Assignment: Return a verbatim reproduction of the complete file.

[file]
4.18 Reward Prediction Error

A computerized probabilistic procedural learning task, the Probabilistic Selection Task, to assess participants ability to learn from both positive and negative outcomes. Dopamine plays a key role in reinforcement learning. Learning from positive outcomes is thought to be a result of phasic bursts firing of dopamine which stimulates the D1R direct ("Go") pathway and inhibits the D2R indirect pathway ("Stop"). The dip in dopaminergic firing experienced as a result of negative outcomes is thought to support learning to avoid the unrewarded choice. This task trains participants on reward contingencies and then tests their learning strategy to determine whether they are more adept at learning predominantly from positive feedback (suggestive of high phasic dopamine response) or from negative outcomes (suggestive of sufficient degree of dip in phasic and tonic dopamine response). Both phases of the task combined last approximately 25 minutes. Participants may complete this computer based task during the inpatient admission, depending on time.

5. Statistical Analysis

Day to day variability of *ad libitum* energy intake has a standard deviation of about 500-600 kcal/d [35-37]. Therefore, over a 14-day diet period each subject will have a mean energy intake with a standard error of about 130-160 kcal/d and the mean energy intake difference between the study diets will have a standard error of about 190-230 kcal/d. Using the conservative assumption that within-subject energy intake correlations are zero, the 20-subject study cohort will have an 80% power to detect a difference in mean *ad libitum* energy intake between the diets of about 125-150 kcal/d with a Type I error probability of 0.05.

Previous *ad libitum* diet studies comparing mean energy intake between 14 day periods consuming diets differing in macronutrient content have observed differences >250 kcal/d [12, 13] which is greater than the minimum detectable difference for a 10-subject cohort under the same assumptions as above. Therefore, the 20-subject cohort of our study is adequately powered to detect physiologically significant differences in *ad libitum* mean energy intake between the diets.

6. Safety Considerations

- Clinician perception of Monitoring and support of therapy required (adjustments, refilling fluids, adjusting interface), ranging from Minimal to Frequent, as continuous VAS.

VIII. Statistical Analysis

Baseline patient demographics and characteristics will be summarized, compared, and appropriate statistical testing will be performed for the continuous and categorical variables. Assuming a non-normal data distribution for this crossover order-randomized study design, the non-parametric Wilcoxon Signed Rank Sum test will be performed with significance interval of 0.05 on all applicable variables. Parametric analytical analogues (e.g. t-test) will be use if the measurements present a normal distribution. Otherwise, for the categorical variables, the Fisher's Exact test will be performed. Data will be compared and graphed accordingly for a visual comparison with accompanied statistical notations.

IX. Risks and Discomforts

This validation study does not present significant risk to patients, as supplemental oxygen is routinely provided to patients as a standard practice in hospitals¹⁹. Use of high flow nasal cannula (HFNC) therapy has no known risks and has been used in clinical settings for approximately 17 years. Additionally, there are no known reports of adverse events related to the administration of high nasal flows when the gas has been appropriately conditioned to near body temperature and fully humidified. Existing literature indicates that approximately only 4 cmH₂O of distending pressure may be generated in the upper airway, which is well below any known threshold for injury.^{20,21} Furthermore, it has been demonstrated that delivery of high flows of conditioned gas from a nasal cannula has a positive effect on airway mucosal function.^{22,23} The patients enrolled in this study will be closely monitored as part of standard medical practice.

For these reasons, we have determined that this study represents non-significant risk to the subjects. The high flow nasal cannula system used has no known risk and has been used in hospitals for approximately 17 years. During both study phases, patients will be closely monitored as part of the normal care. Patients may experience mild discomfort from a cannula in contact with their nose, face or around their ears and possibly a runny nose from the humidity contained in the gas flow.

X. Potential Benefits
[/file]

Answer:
4.18 Reward Prediction Error

A computerized probabilistic procedural learning task, the Probabilistic Selection Task, to assess participants ability to learn from both positive and negative outcomes. Dopamine plays a key role in reinforcement learning. Learning from positive outcomes is thought to be a result of phasic bursts firing of dopamine which stimulates the D1R direct ("Go") pathway and inhibits the D2R indirect pathway ("Stop"). The dip in dopaminergic firing experienced as a result of negative outcomes is thought to support learning to avoid the unrewarded choice. This task trains participants on reward contingencies and then tests their learning strategy to determine whether they are more adept at learning predominantly from positive feedback (suggestive of high phasic dopamine response) or from negative outcomes (suggestive of sufficient degree of dip in phasic and tonic dopamine response). Both phases of the task combined last approximately 25 minutes. Participants may complete this computer based task during the inpatient admission, depending on time.

5. Statistical Analysis

Day to day variability of *ad libitum* energy intake has a standard deviation of about 500-600 kcal/d [35-37]. Therefore, over a 14-day diet period each subject will have a mean energy intake with a standard error of about 130-160 kcal/d and the mean energy intake difference between the study diets will have a standard error of about 190-230 kcal/d. Using the conservative assumption that within-subject energy intake correlations are zero, the 20-subject study cohort will have an 80% power to detect a difference in mean *ad libitum* energy intake between the diets of about 125-150 kcal/d with a Type I error probability of 0.05.

Previous *ad libitum* diet studies comparing mean energy intake between 14 day periods consuming diets differing in macronutrient content have observed differences >250 kcal/d [12, 13] which is greater than the minimum detectable difference for a 10-subject cohort under the same assumptions as above. Therefore, the 20-subject cohort of our study is adequately powered to detect physiologically significant differences in *ad libitum* mean energy intake between the diets.

6. Safety Considerations

- Clinician perception of Monitoring and support of therapy required (adjustments, refilling fluids, adjusting interface), ranging from Minimal to Frequent, as continuous VAS.

VIII. Statistical Analysis

Baseline patient demographics and characteristics will be summarized, compared, and appropriate statistical testing will be performed for the continuous and categorical variables. Assuming a non-normal data distribution for this crossover order-randomized study design, the non-parametric Wilcoxon Signed Rank Sum test will be performed with significance interval of 0.05 on all applicable variables. Parametric analytical analogues (e.g. t-test) will be use if the measurements present a normal distribution. Otherwise, for the categorical variables, the Fisher's Exact test will be performed. Data will be compared and graphed accordingly for a visual comparison with accompanied statistical notations.

IX. Risks and Discomforts

This validation study does not present significant risk to patients, as supplemental oxygen is routinely provided to patients as a standard practice in hospitals¹⁹. Use of high flow nasal cannula (HFNC) therapy has no known risks and has been used in clinical settings for approximately 17 years. Additionally, there are no known reports of adverse events related to the administration of high nasal flows when the gas has been appropriately conditioned to near body temperature and fully humidified. Existing literature indicates that approximately only 4 cmH₂O of distending pressure may be generated in the upper airway, which is well below any known threshold for injury.^{20,21} Furthermore, it has been demonstrated that delivery of high flows of conditioned gas from a nasal cannula has a positive effect on airway mucosal function.^{22,23} The patients enrolled in this study will be closely monitored as part of standard medical practice.

For these reasons, we have determined that this study represents non-significant risk to the subjects. The high flow nasal cannula system used has no known risk and has been used in hospitals for approximately 17 years. During both study phases, patients will be closely monitored as part of the normal care. Patients may experience mild discomfort from a cannula in contact with their nose, face or around their ears and possibly a runny nose from the humidity contained in the gas flow.

X. Potential Benefits